The Implied Kicks in Xingyi, Taiji, and Bagua - A Double Kick from Xingyi's Monkey

Ken-Gullette-Monkey-Kicks-1-2The internal arts are known for being a bit more "grounded" that some martial arts. I think first of Taekwondo, where folks leave themselves vulnerable when they do high kicks.

The kicks in Xingyi, Taiji and Bagua are not as high generally as some other arts, but they are there in every movement that involves a raised heel, a false stance ("cat stance"), and a lifted knee. Sometimes the kick is obviously a kick, sometimes it is not.

I just finished a DVD on one of my favorite forms -- Shi Er Xing ("12 Shapes") -- the advanced 12-animal form that I practice and have used in competition (and plan to do so again). Ken-Gullette-Monkey-Kicks-2-2In this form, several kicks are used, but in the final section of the form, involving Monkey, there is a jump -- inside that jump, two fast kicks are hiding.

In Photo 1, my opponent has come forward and I launch the first kick, leaping from the left leg and kicking with the right.

In Photos 2, 3 and 4, I am switching feet in mid-air, and in Photo 5 the 2nd kick hits as the right foot is about to land.

127 fighting applications from the form are demonstrated and discussed on the Shi Er Xing DVD, all with an emphasis on body mechanics.

Ken-Gullette-Monkey-Kicks-3-2In a real fighting situation, if I kick, there is one particular kick that I enjoy - it is about solar plexus level and involves scooting but it is very powerful, a real fight-ender. And I also would prefer to remain grounded.

But I remember back to 1973 -- forty years ago -- when I learned my first 10 sparring techniques from my first teacher, Sin The, in Lexington, Kentucky. Sparring technique number 10 involved a surprise move as the opponent attacked, and even though I stopped doing it later, I never saw it fail to work.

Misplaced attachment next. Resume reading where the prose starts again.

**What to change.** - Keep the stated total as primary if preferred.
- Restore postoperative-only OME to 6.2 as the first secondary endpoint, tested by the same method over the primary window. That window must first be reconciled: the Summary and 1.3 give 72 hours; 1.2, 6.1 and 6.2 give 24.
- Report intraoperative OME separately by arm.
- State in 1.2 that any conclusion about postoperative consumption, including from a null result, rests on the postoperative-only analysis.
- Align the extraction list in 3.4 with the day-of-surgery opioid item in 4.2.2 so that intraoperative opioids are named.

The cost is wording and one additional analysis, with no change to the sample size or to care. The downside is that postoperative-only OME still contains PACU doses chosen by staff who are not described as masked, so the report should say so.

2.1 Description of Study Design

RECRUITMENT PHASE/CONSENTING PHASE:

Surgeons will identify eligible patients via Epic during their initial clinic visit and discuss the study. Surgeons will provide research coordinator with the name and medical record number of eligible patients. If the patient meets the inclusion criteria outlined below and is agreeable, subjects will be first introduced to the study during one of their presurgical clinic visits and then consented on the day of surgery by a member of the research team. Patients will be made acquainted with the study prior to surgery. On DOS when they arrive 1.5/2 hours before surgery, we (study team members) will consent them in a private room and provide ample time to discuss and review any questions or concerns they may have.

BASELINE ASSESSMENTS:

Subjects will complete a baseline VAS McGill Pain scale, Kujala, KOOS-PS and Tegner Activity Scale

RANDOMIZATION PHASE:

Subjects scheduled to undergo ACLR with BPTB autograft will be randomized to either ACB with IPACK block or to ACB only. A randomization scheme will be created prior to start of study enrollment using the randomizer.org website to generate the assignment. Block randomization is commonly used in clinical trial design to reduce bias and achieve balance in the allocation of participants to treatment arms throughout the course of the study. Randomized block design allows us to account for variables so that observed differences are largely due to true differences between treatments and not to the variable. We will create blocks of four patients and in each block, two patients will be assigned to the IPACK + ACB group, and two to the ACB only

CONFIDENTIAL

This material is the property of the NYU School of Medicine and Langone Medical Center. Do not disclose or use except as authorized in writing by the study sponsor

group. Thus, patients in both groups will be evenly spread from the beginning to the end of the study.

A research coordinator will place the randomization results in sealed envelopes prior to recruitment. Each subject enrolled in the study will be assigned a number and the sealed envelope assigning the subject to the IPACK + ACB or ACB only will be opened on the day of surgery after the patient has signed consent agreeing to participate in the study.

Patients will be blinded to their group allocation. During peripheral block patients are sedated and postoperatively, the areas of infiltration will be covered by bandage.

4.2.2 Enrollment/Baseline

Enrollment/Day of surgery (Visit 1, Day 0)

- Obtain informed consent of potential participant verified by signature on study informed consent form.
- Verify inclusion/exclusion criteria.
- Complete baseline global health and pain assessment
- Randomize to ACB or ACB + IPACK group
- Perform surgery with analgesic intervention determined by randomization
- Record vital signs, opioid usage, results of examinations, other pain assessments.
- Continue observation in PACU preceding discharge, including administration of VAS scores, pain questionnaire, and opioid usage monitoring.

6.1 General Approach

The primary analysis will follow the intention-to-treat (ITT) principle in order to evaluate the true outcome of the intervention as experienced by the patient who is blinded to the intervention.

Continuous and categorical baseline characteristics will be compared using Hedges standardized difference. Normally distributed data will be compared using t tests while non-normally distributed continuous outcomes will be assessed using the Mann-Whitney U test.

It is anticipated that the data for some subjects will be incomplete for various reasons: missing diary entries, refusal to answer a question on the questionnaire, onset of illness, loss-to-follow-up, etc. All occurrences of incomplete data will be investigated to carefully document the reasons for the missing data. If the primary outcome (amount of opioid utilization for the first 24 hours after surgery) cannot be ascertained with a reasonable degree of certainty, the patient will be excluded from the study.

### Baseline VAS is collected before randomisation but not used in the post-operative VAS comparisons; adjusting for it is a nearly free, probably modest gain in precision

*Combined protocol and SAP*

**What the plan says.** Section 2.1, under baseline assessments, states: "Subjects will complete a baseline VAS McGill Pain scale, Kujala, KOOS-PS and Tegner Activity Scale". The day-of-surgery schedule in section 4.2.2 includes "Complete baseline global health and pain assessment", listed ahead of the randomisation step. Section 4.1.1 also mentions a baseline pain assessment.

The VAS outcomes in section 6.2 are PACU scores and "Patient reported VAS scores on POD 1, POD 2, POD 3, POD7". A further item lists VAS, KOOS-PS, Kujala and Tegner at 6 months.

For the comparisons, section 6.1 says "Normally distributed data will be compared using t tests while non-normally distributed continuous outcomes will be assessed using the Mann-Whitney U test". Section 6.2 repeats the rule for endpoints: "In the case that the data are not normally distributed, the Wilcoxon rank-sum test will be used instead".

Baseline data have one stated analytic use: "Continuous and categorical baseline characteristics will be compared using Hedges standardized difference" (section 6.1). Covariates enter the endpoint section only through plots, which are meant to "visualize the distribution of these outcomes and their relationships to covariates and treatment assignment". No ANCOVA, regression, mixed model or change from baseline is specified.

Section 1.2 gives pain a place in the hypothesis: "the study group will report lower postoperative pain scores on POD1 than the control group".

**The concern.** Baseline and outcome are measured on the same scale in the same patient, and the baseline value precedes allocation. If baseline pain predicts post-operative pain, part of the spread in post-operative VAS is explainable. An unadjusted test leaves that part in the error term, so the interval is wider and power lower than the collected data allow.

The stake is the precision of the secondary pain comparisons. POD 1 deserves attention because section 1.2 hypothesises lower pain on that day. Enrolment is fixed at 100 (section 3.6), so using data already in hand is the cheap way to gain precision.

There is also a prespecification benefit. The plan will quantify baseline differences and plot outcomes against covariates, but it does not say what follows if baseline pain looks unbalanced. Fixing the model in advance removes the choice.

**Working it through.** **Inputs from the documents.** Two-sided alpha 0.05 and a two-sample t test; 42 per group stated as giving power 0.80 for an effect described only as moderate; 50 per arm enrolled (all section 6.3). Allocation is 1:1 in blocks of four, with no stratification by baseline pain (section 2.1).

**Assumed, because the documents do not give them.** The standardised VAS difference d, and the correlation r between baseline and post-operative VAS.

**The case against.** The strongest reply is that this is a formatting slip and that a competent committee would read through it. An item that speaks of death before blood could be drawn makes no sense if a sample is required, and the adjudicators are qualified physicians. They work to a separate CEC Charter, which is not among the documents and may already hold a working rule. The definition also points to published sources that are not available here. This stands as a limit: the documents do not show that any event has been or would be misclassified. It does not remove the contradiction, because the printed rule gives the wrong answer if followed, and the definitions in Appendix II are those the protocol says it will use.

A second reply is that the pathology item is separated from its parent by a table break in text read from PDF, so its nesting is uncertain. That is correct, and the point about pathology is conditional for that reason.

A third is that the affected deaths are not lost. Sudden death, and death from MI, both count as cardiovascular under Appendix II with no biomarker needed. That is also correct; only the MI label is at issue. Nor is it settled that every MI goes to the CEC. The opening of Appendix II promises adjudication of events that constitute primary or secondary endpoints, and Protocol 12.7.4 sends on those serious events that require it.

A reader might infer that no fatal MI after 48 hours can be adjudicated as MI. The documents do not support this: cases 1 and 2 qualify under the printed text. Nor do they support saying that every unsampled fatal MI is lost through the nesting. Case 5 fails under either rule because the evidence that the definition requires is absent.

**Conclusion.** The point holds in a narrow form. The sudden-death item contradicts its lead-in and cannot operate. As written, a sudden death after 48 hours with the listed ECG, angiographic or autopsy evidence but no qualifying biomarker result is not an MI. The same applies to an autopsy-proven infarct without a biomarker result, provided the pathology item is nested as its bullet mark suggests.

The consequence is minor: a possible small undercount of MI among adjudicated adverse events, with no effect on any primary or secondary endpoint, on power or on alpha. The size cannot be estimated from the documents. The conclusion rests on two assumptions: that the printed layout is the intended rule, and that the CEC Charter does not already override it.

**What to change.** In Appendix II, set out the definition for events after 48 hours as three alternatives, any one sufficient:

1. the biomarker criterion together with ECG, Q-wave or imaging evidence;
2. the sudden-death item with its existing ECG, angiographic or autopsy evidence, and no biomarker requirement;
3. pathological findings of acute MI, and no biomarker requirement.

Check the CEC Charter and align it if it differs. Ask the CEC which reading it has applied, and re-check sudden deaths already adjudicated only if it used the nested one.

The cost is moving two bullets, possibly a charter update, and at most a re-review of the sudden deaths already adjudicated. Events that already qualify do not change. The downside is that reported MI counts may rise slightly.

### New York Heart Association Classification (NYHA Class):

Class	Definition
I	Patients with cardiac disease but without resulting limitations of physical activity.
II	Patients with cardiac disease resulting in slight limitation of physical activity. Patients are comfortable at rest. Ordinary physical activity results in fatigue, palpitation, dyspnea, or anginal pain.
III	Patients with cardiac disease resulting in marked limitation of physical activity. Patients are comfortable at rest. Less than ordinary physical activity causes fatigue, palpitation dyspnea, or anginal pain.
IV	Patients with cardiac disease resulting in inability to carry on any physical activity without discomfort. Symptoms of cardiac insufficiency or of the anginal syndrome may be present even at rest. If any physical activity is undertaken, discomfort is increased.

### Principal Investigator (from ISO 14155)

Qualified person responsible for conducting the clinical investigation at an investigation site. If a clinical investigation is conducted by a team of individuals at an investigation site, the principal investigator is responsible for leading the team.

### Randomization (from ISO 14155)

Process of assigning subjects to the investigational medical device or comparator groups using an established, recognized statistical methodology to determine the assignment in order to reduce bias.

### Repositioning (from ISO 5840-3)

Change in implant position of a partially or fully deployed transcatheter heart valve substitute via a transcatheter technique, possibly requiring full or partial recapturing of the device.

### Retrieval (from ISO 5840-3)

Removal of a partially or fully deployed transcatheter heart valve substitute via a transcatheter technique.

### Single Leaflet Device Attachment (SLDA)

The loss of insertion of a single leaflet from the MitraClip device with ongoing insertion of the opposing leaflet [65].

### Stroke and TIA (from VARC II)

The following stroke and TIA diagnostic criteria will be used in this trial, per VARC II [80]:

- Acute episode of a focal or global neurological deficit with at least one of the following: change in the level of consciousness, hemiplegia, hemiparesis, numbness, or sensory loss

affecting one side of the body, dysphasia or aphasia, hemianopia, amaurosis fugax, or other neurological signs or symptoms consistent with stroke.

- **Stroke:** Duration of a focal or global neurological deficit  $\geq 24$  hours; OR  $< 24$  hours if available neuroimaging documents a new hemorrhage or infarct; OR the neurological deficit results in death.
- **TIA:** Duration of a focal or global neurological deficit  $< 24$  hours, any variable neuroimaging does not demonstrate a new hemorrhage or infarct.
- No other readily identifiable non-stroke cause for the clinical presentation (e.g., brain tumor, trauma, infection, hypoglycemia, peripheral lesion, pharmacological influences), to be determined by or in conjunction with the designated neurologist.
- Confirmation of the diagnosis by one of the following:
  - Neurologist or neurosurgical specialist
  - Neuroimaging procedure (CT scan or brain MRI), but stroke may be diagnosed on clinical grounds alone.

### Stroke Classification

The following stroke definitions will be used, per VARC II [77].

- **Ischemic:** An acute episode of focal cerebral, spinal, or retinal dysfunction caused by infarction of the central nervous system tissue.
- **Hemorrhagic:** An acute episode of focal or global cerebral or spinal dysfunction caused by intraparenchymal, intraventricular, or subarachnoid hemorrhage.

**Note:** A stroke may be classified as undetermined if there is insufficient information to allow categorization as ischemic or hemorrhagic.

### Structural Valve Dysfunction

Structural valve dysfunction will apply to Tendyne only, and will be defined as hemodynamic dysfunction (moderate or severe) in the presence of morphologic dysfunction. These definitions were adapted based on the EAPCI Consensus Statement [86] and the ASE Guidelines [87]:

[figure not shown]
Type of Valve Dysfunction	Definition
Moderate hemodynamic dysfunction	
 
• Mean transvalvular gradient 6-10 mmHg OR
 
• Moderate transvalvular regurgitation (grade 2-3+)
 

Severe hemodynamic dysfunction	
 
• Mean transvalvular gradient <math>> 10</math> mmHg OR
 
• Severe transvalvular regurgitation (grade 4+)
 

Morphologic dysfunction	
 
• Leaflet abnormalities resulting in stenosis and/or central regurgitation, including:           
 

Ken-Gullette-Monkey-Kicks-4-2When the opponent attacks, you leap into the air and scream. One hand is held at rib-level for protection and the other hand is straight up in the air. As your opponent cringes, you drop and bring the uplifted hand down on his big ol' head. It is an effective technique.

The double kick described and shown in this post is common in several martial arts. In one style I studied, it was called a Butterfly kick. It involves straight kicks, not crescent kicks or side kicks.

Whenever you do Tai Chi, Hsing-I or Bagua, look at the position of your legs. Very often, even Ken-Gullette-Monkey-Kicks-5-2during stepping, there are kicks and sweeps hidden in the movements. I try to uncover these in my various videos on my membership site and in my DVDs, but they are also fun to discover on your own.

Monkey Kung-Fu is its own style. It never appealed to me, but I enjoy the way Xingyi takes the 12 animals and incorporates their essence into fighting moves. This is one example.

Xingyi Advanced 12 Animal Form "Shi Er Xing" Now On DVD

Xingyi 12 animals DVDThere are 12 individual animal forms in our style of Hsing-I Chuan (Xingyiquan). We practice the individual forms and then combine the animals into an advanced form called "Shi Er Xing." Translated, that means "12 Shapes."

Shi Er Xing is a great form for practice, for developing your art, and for tournament competition. I've used it to win some big tournaments in black belt competition. It also contains outstanding self-defense applications.

The advanced form is now on DVD -- two hours of step-by-step instruction in the movements of the form and a clear demonstration and coaching for 127 self-defense applications from the form. The self-defense techniques include hand strikes, punches, knee strikes and kicks, elbow strikes, joint locks, sweeps and takedowns.

The 12 Animals include:

  1. Dragon
  2. Tiger
  3. Monkey
  4. Horse
  5. Chicken
  6. Water Lizard
  7. Harrier (Hawk or Sparrowhawk)
  8. Swallow
  9. Snake
  10. Chinese Ostrich
  11. Eagle
  12. Bear

With this video, my entire Xingyi curriculum is now on DVD. All the DVDs are available on this blog (see the column for DVDs on the right side of the page), on my two other sites, and on Amazon. I offer free shipping anywhere in the world on this blog and my other websites. Below is a short clip from the Shi Er Xing DVD.